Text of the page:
The Clockhouse.

Strangers to Beckenham, arriving at Clock House Station, invariably ask "Where is the Clock?" The origin of the name appears to have come from a large turret clock which used to be on the stables of a Mansion standing on the site of the present Spa and The Studio.

The house was probably built between 1703 and 1723, although there was a reference to a building there on a map dated 1623. It was a substantial, red brick mansion, a familiar landmark on the main road from Beckenham to Penge, and at one time a fine magnolia tree covered the front wall.

Sir Piercey Brett, "Admiral of the Blue", who died in 1761, once lived there and in the early part of the 19th century it was the seat of John's brother, Joseph Cator. After his death the occupiers included John Goddard, afterwards of Elmer Lodge; E. Richard Adams, also of Elmers End and for many years Churchwarden of the Parish Church; Sir Francis Tress Barry, who inaugurated the Volunteer Fire Brigade, the last tenant being John Wallace.

The gardens were well wooded and in the lake there stood a two-tier fountain which, on demolition, was placed in the ornamental water in the Croydon Road Recreation Ground.

It was natural that a new station on the Mid-Kent line in 1890 should be called 'Clock House', but six years later the house and most of the stables were pulled down, the clock being moved by the Cator family in 1896 to the stable buildings at Beckenham Place where it is still a familiar sight to visitors to the Golf Course.

For a time the stable remains were occupied by a livery stable keeper and later as part of Horsman's Nursery until finally pulled down in 1926.

Robert Borrowman wrote "we are told on good authority that there existed in the grounds a spring containing excellent medicinal properties, and we recall the fact that when the well was sunk for the present Baths, the water obtained was pronounced by experts to be of exceptionally good quality".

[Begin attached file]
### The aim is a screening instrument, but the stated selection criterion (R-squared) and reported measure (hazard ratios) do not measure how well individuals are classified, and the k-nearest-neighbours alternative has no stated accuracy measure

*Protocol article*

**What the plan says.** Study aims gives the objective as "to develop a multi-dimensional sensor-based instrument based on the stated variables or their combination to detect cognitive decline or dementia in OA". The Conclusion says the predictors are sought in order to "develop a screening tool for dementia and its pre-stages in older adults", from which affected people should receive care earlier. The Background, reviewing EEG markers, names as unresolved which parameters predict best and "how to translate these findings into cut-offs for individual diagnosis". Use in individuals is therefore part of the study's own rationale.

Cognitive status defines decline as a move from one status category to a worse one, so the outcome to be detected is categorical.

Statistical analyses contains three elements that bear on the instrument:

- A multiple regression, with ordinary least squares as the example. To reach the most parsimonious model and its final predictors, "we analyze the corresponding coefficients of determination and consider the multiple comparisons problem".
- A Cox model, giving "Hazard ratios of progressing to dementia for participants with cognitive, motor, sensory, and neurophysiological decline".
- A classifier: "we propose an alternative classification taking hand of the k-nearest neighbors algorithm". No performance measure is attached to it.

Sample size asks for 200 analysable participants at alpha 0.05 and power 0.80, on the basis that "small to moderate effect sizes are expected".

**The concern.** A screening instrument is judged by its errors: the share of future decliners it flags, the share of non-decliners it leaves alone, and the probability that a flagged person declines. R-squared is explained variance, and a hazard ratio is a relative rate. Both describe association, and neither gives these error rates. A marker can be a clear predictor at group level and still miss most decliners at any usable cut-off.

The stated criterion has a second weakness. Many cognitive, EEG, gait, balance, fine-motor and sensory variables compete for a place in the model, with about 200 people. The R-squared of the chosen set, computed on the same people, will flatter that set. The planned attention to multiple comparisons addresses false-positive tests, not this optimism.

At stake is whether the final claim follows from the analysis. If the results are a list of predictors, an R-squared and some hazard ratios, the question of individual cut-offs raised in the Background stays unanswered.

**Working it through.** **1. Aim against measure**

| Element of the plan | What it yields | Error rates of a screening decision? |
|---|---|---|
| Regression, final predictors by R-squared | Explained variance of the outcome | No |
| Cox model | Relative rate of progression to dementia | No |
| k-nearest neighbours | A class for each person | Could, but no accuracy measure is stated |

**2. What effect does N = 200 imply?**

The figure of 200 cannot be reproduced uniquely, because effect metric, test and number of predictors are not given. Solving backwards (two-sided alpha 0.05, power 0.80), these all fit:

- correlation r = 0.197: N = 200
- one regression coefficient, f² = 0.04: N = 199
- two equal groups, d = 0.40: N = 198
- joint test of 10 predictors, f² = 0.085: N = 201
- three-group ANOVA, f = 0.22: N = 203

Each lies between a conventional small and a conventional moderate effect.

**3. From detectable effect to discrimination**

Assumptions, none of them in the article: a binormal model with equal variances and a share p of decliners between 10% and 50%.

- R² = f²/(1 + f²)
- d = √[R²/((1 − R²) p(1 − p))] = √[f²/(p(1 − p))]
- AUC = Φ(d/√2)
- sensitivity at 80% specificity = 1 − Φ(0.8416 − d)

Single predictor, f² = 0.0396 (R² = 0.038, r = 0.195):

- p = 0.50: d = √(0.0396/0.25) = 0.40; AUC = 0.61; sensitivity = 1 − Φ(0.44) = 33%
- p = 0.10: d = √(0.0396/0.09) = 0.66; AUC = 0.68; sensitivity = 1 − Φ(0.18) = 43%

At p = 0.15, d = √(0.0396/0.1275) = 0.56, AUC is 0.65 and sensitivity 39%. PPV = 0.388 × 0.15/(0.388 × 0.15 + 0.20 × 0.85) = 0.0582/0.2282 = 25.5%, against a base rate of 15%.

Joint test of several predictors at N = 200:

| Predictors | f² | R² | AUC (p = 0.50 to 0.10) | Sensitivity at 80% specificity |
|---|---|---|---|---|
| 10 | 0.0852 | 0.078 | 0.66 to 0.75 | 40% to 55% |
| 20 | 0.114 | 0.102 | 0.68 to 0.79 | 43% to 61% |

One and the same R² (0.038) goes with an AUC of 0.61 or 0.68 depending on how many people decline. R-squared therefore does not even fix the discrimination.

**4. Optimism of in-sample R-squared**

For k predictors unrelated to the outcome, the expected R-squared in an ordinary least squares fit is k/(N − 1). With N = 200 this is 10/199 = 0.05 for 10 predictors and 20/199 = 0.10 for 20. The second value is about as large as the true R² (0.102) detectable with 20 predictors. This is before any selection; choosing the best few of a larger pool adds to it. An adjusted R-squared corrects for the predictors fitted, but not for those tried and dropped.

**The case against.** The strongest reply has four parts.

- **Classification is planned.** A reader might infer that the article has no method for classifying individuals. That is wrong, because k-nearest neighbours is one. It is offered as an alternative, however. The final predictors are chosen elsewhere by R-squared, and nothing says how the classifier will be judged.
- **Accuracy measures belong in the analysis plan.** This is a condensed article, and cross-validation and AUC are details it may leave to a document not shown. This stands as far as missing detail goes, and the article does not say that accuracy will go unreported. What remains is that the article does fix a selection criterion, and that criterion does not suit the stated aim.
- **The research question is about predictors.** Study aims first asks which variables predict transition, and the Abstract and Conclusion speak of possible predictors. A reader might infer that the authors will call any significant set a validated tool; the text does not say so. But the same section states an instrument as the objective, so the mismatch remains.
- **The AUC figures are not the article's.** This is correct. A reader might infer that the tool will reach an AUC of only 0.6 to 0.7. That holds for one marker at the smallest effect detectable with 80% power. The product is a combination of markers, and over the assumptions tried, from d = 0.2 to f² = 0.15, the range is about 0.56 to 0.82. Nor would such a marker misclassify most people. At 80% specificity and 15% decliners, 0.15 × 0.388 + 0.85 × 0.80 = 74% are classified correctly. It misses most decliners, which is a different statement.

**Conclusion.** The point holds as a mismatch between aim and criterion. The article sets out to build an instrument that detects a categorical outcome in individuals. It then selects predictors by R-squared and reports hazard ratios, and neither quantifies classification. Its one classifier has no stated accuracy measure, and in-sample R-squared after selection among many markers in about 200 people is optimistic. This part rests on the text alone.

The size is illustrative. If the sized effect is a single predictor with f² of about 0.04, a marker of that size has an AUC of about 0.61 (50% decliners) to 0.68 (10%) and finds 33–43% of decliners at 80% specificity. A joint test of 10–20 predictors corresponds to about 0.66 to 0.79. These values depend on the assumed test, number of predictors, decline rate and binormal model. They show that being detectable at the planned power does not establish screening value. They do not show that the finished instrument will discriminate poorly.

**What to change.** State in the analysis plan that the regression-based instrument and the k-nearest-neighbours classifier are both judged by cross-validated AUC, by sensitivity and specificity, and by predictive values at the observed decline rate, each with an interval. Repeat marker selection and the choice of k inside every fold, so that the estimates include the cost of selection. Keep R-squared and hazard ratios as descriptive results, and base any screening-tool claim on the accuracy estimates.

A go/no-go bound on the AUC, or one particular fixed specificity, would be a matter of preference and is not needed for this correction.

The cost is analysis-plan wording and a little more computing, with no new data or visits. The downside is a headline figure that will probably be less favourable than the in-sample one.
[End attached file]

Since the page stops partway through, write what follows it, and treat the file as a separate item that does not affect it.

On the corner of Churchfields Road stood the public house "The Prince Arthur" which was destroyed by a flying bomb in August 1944. After the war the rebuilt public house was renamed "The Clock House" with a colourful sign, by a local resident, depicting the original residence of that name.

In April 2007 “The Clock House Public House ” was demolished as part of local redevelopment.


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  • Eyre Shaw

    My name is Eyre Shaw and I live in Johannesburg. I am distantly related to the London Fire Chief, Sir Eyre Massey Shaw, 1828-1908. I have written information from a primary source that a baby boy, Frederick Massey Shaw, 1883-1963, supposedly a grandson of the fire chief lived at the Beckenham Clockhouse with his mother (name not known as birth believed to be illegitimate) shortly after his birth in Montreal, Canada, after which his mother returned to England. I am desperate to verify this information and if possible to find out more about this mother/son combination ---- local churches for baptisimal records, schools, etc. I would therefore be extremely grateful if anyone could assist me in this matter of to refer me to a genealogist or archivist with local knowledge. Sincerely, Eyre George Shaw

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  • Admin

    A member of the Historical group will contact you regarding this.

    from Beckenham, Greater London, UK